long chains of amino acids, or polypeptides, that are able to bind to the neuroreceptors in the brain and are capable of relieving pain in a manner similar to that of morphine. There are three major types of endorphins: beta-endorphins are found almost entirely in the pituitary gland, while enkephalins and dynorphins are both distributed throughout the nervous system. Scientists had suspected that analgesic opiates, such as morphine and heroin, worked effectively against pain because the body had receptors that were activated by such drugs. They reasoned that these receptors probably existed because the body itself had natural painkilling compounds that also bonded to those receptors. When scientists in the 1970s isolated a biochemical from a pituitary gland hormone that showed analgesic properties, Choh Li, a chemist from Berkeley, California, named it endorphin, meaning "the morphine within." Besides behaving as a pain reducer, endorphins are also thought to be connected to euphoric feelings, appetite modulation, and the release of sex hormones. Prolonged, continuous exercise contributes to an increased production of endorphins and, in some people, the subsequent "runner's high." (American Heritage Science Dictionary)
here's my thought.
the definition above states that the exercise must be prolonged and continuous to increase endorphin production . . . I'm thinking that one of my power camp classes might not be long enough, nor would a simple climb up to the top of emigration . . . yet I often feel this powerful sense of good (not sure if I can get to euphoria!) after a time trial like today's class, and at the top of hills.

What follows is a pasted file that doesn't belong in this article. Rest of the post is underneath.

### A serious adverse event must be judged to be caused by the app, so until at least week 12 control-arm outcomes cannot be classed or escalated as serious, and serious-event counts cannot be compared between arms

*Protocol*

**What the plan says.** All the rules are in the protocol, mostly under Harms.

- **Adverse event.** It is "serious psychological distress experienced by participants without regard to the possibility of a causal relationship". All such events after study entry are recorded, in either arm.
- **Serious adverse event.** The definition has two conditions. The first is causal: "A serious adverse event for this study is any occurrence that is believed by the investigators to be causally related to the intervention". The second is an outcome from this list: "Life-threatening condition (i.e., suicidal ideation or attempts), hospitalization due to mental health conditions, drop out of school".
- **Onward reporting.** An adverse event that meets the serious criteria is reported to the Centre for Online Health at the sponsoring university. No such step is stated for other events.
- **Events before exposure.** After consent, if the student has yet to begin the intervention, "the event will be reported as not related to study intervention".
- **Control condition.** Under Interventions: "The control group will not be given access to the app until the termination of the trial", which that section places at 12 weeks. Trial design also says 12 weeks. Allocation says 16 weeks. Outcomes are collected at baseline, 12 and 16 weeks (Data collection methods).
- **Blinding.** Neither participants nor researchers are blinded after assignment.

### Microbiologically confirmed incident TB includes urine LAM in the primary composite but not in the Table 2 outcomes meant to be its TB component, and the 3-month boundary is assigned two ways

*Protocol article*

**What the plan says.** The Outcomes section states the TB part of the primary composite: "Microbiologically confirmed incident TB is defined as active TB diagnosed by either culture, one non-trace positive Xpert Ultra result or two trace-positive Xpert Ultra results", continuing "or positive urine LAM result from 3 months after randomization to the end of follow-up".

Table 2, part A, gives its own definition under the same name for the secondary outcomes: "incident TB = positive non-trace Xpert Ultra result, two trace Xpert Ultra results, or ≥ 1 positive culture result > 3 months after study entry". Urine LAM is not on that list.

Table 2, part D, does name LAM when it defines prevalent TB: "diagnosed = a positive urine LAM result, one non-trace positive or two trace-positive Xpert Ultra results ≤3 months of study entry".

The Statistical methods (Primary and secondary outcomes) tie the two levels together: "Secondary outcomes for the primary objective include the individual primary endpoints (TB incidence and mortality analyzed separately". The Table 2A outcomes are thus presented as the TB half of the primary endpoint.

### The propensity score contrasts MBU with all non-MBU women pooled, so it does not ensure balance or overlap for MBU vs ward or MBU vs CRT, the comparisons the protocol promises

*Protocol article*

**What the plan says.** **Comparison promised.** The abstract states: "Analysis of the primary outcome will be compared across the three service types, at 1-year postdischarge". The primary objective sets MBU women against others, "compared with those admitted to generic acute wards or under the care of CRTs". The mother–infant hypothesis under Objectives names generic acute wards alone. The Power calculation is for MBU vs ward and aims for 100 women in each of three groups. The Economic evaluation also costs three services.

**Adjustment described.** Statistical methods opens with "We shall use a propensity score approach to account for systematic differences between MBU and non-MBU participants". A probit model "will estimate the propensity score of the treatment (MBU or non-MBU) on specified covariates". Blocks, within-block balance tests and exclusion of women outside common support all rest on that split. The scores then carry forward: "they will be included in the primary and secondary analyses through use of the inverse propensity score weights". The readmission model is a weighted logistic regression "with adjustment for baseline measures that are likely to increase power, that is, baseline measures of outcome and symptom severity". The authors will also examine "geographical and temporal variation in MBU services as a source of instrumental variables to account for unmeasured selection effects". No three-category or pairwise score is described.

so . . . might what I experience simply be a mental woo hoo--a sense of pride, accomplishment, proof of capability--and not a purely physiological event?
when I bike for hours and hours (certainly that qualifies for prolonged and continuous) I don't usually experience a state of euphoria (except, perhaps, for brief moments at the tops of hills).
years ago my sister-in-law asked me if I experienced a "runner's high" when cycling, and I said, no, not really. or if I do, it seems to always coincide nicely with a downhill swoosh . . .
so those are my thoughts about endorphins, sparked by today's time trial, which allowed me to experience--at its completion--a pretty darn great feeling, almost euphoric, mostly because I survived it, and even more so because